Pakistan on Wednesday said the fall of Kabul at the hands of the Afghan Taliban cannot be characterised as a “military takeover” in what appears to be a major policy statement that may eventually lead to the recognition of the new government in the neighbouring country.
Islamabad has repeatedly stated that it would not recognise the Taliban regime if they took over Kabul by force. The country also took a similar stance at the troika plus forum, a grouping of Pakistan, China, Russia and the United States.
But in an interview with a local television channel, Pakistan’s Ambassador to Kabul Mansoor Ali Khan dismissed the suggestion that the Afghan Taliban took over Kabul by force.
“It’s not a correct interpretation that this is a military takeover,” the ambassador replied when asked whether Pakistan would recognise the Taliban since it in the past opposed military takeover of Kabul.
He explained that on August 15 when the Afghan Taliban were at the gates of Kabul their leadership directed their fighters not to enter the capital.
However, after president Ashraf Ghani fled the country leading to the collapse of the government, the US and other western diplomatic missions confined themselves to the Kabul airport, the Taliban were left with no other option but to enter the capital, according to the ambassador.
Mansoor went on to say that the Taliban entered Kabul in order to prevent lawlessness and anarchy.
He further said that although the Taliban are practically in charge of the day to day affairs, they have not yet formally established the government.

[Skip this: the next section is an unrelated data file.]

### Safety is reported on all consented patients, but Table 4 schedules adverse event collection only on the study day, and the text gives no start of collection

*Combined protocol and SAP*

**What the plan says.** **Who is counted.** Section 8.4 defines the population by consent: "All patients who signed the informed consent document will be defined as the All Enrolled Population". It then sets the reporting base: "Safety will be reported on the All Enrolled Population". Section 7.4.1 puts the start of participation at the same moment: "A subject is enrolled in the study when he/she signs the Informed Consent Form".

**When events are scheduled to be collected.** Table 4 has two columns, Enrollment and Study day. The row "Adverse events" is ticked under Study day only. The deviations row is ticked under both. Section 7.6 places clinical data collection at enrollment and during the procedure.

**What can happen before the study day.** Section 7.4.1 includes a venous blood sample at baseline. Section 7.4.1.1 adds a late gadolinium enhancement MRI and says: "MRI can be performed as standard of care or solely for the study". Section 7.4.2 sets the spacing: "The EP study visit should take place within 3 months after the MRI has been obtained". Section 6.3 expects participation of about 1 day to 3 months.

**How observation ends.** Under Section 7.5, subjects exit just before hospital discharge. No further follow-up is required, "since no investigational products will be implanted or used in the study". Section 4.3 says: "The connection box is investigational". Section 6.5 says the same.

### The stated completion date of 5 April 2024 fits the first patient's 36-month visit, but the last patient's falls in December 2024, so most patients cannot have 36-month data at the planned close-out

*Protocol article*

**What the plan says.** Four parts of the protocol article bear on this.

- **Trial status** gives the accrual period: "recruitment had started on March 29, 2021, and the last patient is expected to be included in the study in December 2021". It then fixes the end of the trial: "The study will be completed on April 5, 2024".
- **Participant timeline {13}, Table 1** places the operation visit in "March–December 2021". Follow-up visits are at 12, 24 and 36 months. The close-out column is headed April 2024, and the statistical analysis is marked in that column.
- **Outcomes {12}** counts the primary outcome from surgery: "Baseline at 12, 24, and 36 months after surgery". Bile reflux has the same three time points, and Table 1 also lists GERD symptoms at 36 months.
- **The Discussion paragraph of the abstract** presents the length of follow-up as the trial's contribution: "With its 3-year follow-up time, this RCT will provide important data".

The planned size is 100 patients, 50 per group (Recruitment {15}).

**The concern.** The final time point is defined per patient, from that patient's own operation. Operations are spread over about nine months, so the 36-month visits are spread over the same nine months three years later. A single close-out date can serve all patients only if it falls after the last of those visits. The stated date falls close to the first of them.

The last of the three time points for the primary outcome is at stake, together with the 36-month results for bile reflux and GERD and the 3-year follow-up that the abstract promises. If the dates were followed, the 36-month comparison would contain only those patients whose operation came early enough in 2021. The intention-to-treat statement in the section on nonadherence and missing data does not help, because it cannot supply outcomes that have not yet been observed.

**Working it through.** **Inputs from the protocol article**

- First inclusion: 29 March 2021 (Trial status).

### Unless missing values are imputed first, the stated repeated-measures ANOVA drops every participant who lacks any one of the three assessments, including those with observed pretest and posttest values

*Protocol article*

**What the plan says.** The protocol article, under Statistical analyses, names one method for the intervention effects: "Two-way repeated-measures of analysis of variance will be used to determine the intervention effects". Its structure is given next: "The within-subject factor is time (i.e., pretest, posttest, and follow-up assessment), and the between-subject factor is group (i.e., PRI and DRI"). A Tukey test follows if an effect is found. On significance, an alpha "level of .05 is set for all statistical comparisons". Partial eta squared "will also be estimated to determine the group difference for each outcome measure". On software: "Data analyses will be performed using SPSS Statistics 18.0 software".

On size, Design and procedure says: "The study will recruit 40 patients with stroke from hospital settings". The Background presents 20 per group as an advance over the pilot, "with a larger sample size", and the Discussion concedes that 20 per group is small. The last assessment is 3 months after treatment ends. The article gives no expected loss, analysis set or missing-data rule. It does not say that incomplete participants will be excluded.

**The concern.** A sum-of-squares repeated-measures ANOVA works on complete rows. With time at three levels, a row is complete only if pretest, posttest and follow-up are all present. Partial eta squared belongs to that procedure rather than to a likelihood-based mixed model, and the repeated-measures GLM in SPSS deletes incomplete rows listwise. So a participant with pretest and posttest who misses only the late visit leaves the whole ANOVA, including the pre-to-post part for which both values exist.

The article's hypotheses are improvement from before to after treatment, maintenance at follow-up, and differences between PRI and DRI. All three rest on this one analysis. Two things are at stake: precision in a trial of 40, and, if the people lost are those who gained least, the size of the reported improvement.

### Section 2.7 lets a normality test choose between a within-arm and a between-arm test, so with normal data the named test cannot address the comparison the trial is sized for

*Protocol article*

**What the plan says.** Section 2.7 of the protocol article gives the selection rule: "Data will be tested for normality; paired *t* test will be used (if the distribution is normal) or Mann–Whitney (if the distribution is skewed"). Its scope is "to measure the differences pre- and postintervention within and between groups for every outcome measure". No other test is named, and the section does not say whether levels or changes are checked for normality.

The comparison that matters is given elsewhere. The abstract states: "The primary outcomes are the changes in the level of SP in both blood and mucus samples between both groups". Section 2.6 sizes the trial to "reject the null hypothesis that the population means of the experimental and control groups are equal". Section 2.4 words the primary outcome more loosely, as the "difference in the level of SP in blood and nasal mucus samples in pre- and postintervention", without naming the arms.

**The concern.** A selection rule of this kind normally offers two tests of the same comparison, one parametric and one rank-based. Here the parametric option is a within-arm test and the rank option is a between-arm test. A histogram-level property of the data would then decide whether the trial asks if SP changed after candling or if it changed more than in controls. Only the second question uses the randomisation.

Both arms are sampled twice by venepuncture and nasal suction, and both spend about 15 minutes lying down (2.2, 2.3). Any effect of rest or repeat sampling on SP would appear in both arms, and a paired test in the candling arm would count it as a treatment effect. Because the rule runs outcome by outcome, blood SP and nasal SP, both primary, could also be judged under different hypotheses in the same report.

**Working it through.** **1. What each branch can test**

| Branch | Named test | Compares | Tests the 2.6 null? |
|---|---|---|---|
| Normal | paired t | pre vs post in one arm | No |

According to him, it was time to move beyond this debate of military takeover and the focus should be on the next political dispensation.
He said it is important that the new setup has to be inclusive and broad-based where all Afghan players Pashtuns, non-Pashtuns or Taliban or non-Taliban are part of the government.
The statement by the ambassador, who is among the only four envoys currently stationed in Kabul, suggested that Pakistan is now looking to adopt a more pragmatic approach.
Official sources familiar with the approach argued that the Taliban rule was inevitable so Pakistan as well as other countries need to form their strategy accordingly.
Nevertheless, Pakistan is not in a rush to recognise the Taliban rule but its decision would be based on the regional and international consensus.
It is because of this reason that Foreign Minister Shah Mahmood Qureshi is currently undertaking a tour of regional countries.
Sources said that Pakistan would take other players particularly China, Russia and Iran on board before taking any major decision on Afghanistan.
Chinese President Xi Jinping and Russian President Vladimir Putin on Wednesday spoke by telephone and discussed the Afghan situation. The two leaders apparently outlined certain conditions under which they would be willing to recognise the new government in Afghanistan.
In a call with Putin, Xi reiterated China’s position of non-interference and of respecting Afghanistan’s sovereignty and independence, China’s People’s Daily reported.
The report said that Putin told Xi he shares China’s positions and interests in Afghanistan and he is willing to work with China to “prevent foreign forces from interfering and destroying” Afghanistan.
Xi urged all parties in Afghanistan to build an open and inclusive political framework implement moderate, stable policies and cut ties with all terrorist groups.
Pakistan’s stance is also in line with the position taken by Russia and China, seeking inclusive and broad-based government as well as urging the Taliban not to allow Afghan soil to be used by terrorist groups.